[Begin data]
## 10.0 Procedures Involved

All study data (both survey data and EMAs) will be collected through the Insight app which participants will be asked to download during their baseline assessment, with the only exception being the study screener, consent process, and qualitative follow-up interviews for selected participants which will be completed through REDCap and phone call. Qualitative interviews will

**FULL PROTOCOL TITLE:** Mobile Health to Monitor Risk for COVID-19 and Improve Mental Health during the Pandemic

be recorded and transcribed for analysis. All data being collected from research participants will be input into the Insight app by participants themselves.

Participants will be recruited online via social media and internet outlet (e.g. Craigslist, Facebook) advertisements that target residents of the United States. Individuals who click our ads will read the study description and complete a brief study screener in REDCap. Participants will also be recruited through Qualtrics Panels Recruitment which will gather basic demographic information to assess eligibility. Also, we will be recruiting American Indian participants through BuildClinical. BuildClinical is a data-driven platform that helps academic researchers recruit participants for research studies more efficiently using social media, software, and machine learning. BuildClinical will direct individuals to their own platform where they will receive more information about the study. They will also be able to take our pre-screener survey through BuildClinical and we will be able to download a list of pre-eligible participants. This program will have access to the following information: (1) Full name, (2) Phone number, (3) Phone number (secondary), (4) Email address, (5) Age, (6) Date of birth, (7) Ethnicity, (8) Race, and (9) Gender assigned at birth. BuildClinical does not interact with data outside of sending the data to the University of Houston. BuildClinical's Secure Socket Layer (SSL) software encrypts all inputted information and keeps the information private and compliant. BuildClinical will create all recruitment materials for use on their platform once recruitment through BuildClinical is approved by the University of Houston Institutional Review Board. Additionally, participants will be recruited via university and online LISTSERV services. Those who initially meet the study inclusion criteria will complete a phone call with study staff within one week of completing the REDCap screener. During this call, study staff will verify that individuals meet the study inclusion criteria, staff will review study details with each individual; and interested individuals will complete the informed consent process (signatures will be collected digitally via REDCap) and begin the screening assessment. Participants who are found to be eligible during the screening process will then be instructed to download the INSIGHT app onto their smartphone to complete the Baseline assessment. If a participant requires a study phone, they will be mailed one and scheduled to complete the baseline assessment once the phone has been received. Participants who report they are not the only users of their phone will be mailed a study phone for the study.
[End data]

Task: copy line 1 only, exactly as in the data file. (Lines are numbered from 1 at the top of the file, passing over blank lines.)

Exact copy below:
## 10.0 Procedures Involved